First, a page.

Toss the meat. Rot can tendril, think roots, so you won't know what's happening in there and you don't want to risk getting sick. Bummer - sorry 'bout that!

And for extra :)

Hard cheese and firm fruits and veggies can be trimmed if they have mold on them, just do a deep cut so you know you got it all out. Mold can't really tendril through the firm structure.

Soft fruit and veg, if there is mold, toss.

Ce7e28769d92d5de5533e775b1de966e

on September 28, 2011
at 05:15 PM

Or impulse buy then freeze! cut the 5lb in half, freeze separately, so then you don't have to go big with the cooking if you don't want to :)

Dcd6927a3606b66f3bfb1c5c28d67a6f

on September 28, 2011
at 04:45 PM

Awwww, thanks! Yes, I decided to toss it!! It was kinda sad...but, I learned my lesson for sure!! It was an expensive lesson to learn at one time, but at least I will know in the future: never impulse-buy on meat without knowing what to do with it first - or at least know within several hours of purchase what to do with it! :D As for the advice on cheese,fruits and veggies, that was very helpful! :)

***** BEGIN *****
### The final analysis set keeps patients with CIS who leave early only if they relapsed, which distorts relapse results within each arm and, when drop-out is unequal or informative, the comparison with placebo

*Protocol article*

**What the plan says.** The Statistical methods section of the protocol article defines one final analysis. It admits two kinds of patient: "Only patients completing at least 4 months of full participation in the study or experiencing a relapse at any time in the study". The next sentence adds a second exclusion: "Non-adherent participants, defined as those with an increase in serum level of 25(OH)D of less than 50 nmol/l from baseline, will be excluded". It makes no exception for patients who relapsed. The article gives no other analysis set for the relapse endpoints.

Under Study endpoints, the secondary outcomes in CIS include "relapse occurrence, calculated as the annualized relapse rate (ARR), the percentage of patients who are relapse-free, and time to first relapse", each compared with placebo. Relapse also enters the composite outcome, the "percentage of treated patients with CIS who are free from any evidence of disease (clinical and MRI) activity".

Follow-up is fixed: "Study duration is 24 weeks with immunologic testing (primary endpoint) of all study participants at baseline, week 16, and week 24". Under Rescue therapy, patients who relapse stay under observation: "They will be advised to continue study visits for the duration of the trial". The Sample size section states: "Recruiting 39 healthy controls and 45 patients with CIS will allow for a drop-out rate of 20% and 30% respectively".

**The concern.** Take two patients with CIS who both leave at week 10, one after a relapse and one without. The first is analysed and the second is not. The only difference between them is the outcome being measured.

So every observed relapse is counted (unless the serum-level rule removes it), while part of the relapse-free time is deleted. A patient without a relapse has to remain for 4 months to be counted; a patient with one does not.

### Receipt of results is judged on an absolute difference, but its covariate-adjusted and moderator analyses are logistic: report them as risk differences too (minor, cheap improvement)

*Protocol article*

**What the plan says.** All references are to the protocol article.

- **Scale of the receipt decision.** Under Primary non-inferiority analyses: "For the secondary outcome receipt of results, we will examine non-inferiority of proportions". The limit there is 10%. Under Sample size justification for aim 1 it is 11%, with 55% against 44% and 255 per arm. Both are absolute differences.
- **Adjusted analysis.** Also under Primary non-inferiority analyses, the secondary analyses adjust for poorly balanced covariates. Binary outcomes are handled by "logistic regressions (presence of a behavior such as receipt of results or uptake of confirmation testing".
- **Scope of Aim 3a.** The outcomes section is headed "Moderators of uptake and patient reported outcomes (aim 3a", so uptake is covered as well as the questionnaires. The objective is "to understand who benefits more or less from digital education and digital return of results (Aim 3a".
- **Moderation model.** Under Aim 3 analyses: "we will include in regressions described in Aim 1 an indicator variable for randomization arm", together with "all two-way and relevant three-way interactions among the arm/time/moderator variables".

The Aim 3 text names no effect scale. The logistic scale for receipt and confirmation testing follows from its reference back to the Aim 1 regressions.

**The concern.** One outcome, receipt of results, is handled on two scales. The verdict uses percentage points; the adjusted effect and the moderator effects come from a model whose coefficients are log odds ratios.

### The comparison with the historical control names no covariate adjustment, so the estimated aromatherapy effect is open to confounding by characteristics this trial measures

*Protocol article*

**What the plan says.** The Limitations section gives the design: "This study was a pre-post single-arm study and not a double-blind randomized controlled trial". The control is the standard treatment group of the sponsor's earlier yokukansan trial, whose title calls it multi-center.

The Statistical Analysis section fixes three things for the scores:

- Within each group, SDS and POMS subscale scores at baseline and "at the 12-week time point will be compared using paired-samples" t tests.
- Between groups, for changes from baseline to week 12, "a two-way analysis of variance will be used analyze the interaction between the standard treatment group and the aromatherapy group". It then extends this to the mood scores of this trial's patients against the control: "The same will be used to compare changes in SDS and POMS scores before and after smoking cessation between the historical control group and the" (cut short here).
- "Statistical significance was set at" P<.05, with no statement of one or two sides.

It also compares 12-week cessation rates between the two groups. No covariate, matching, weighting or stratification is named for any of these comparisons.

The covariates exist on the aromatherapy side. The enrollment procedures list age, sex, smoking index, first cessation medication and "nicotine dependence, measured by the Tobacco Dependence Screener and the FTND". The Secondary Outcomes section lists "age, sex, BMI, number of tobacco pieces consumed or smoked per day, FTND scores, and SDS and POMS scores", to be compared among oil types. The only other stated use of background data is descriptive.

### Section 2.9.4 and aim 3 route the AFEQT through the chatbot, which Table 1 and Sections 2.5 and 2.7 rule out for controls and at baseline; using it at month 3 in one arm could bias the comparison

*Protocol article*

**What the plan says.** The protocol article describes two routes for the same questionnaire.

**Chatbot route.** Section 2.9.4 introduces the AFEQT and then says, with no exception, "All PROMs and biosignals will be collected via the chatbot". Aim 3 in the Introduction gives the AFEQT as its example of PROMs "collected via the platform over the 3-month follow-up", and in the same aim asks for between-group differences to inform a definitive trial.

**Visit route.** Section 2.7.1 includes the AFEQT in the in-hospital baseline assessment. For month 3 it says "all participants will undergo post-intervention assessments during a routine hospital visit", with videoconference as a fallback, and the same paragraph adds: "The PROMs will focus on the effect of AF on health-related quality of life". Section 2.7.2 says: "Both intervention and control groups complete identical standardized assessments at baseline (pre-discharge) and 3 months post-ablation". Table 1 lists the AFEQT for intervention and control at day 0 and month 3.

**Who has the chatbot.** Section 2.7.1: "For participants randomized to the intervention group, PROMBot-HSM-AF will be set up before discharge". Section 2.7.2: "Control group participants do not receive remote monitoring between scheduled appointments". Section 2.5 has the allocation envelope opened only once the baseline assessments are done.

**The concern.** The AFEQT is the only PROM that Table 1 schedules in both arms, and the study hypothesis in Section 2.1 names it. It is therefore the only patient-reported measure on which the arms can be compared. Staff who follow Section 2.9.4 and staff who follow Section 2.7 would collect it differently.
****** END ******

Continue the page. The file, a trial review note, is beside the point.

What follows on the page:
Ed983a42344945b1ff70fd9597a23493

on September 28, 2011
at 09:25 PM

I second freezing...I save a lot of money purchasing ahead of time meat that is marked way down due to impending expiration and freezing it.

3
Medium avatar

on September 28, 2011
at 04:21 PM

I would pitch it, or if it went bad before you think it ought to have, exchange it where it was purchased. There's nothing to be gained from eating meat under those circumstances. Even if you kill the bacteria, there may be residual toxins that will sicken you.

Ed983a42344945b1ff70fd9597a23493

on September 28, 2011
at 09:23 PM

I agree, and I would take it back to Costco...only five day purchased meat in a cold fridge should still be edible...maybe check the expiration date first. If you do choose to eat it anyway, just to not be wasteful, I would highly recommend a strongly acidic marinade in the fridge overnight, and then cooking it to well done, maybe even taking some HCL when you consume it, just to be sure...

2
24df4e0d0e7ce98963d4641fae1a60e5

on September 28, 2011
at 10:52 PM